Back in 2001, Feyma and I decided to buy a franchise of a shipping/logistics company. The company was based in Manila, and we intended to have our branch of the company in General Santos City, where we lived.
As part of purchasing the franchise, I had to go up to Manila for one week for training. There were training sessions to be held in two different locations in the greater Manila area, based on what the subject of the training was. Our first day of training was to be held in Paranaque, in part of the NAIA airport area. Of course, as a shipping company, air transport was used extensively, and that is why part of our training was held at NAIA.
Feyma’s brother, Chito, used to live in Paranaque at that time, just a few miles from the airport, so it was all arranged that I would stay at Chito’s house during that part of the training. The second part of the training was to be held in Quezon City, and I had a good friend who lived in that area, so I gladly accepted his invitation to stay at his house when that part of the training came along.
The first day of our training, a Monday, was interesting and uneventful. I enjoyed the learning, and picked up a number of things from the training. That night, I was tired from a long day at the airport, and I went back to Chito’s house and rested. The next day of training was again at NAIA, so I rose early and headed for the airport. My habit while there was to ride FX taxis (like an SUV that would take a number of passengers along it’s route) to the Airport area where I was heading. Another day of training, nothing unusual.
When I got home on Tuesday evening, though, something happened that would change my life forever. It would change the lives of virtually everybody reading this article. My brother-in-law called me. I was upstairs, he was downstairs. So, I went down to ask what he needed. He told me, “Bob, you better turn on the TV.” “Why?” I asked. “Just turn it on and look at CNN, there was a plane crash in the States.”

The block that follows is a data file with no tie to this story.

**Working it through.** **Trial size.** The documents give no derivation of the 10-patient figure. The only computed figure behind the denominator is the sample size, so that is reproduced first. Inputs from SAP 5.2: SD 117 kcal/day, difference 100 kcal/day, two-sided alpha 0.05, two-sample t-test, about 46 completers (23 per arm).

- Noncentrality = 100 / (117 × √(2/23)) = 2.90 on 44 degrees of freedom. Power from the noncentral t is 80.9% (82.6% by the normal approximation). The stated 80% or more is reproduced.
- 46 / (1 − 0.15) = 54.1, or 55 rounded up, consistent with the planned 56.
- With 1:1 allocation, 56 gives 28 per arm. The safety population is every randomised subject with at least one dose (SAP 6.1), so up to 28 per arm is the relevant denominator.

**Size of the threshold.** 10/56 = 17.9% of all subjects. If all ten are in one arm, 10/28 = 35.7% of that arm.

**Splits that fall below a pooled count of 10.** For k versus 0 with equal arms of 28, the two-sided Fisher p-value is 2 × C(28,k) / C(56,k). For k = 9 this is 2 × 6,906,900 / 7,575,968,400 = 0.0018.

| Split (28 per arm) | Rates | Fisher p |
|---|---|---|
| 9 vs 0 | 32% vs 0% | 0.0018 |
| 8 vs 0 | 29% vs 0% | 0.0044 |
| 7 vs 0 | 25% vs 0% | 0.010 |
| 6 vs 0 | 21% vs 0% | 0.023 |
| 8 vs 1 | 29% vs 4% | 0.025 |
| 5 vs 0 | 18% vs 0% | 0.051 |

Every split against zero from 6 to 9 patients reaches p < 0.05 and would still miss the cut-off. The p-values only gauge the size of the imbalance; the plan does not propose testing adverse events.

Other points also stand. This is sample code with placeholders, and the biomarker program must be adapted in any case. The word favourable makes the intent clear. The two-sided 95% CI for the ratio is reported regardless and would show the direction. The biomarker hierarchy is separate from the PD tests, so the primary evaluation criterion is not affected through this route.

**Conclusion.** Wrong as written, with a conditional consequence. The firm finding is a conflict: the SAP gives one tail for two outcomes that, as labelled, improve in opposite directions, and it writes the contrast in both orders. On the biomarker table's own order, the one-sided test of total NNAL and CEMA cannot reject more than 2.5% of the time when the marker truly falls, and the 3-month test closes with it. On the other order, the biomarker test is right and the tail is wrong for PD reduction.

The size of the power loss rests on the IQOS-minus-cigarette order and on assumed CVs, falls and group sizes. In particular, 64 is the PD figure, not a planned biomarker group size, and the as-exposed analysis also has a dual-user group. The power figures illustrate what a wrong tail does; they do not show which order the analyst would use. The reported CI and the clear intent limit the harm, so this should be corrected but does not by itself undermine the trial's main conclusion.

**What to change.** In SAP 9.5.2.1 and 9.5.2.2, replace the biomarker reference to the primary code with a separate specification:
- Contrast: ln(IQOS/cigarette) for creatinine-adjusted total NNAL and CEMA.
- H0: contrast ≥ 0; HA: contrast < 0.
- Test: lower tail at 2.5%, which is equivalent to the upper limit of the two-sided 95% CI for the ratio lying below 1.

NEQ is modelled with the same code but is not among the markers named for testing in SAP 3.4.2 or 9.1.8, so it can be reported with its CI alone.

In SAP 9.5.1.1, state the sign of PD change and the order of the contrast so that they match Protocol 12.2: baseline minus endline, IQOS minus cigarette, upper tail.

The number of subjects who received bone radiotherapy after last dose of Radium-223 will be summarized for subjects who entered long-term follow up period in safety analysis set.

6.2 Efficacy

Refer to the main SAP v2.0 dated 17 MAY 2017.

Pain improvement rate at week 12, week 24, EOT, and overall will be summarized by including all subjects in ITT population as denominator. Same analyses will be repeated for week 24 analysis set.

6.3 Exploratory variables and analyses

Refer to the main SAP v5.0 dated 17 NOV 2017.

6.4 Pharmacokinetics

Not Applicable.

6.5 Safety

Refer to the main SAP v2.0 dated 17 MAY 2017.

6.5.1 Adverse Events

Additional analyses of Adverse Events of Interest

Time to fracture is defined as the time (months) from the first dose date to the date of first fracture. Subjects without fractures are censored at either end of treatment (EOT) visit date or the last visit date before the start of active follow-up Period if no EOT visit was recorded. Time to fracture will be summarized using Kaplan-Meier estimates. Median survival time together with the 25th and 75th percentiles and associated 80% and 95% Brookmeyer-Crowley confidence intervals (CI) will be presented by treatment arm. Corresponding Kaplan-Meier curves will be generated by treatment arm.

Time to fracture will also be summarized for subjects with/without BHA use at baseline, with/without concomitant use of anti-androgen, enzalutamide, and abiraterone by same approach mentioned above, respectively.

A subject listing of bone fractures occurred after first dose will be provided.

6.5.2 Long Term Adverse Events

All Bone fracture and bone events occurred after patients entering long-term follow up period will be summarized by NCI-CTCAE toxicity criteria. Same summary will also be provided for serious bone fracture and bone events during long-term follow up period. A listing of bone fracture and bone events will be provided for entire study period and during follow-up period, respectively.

So, I did go watch the TV, and saw that a plane had crashed into one of the buildings of the World Trade Center in New York City. The first reports were that a small plane, they said maybe it was a Cessna, had hit the building. I watched for a while, and was having a hard time figuring out how a small plane could have caused such devastation. After 15 or 20 minutes of watching, right on camera, a second plane, and certainly not a Cessna, hit the other building of the World Trade Center. Oh my, this was obviously not an accident. We all know the story. Another plane crashed into the Pentagon in Washington DC. Then a 4th plane crashed in Pennsylvania. The USA was at war. I don’t need to go into detail on this. Anybody who was alive and old enough to understand what was going on on September 11, 2001 will remember the details for the rest of their lives. This was, after all, our generation’s Pearl Harbor.
It was shocking. Horrifying.
I stayed up late that night watching the coverage. The next morning, though, I had to continue with my training at the airport, so off I went. I was truly shocked at what happened that day. On September 12, 2001 here in the Philippines, when I went out in public, people would come up to me on the streets and ask me if I was an American. When I said that I was indeed an American, they would offer their prayers to me, and their sorrow for what had happened. Some people, when they approached me that day were crying. It was quite shocking to me, because although the event had saddened me greatly, I really didn’t think that people here, thousands of miles away would really care all that much. I was wrong, though, people in almost every part of the world cared, and mourned for the USA.
I still think about what happened in the USA on 9/11/2001. There is hardly a day that would pass without my thinking about 9/11 at least once. I did not lose any loved ones that day, but I did love every person who lost their lives in the attack. In the past couple of years I have seen a couple of documentaries about the events of that day, and it can easily bring a tear to my eye, and I am not ashamed to admit that. I think that is probably true for most of us.
The tenth anniversary of 9/11 is coming up in just a couple of days. I hope that the era of terror around the world can end within my lifetime, although that is probably a pipe dream. But, I do want to take a minute to remember those victims of the tragedy. And, it makes me think about how my life was impacted those days in Manila.
Oh, so some of you are probably wondering… what ever happened with that shipping company that we purchased? Well, things did not really work out on that, but it’s a story for another time.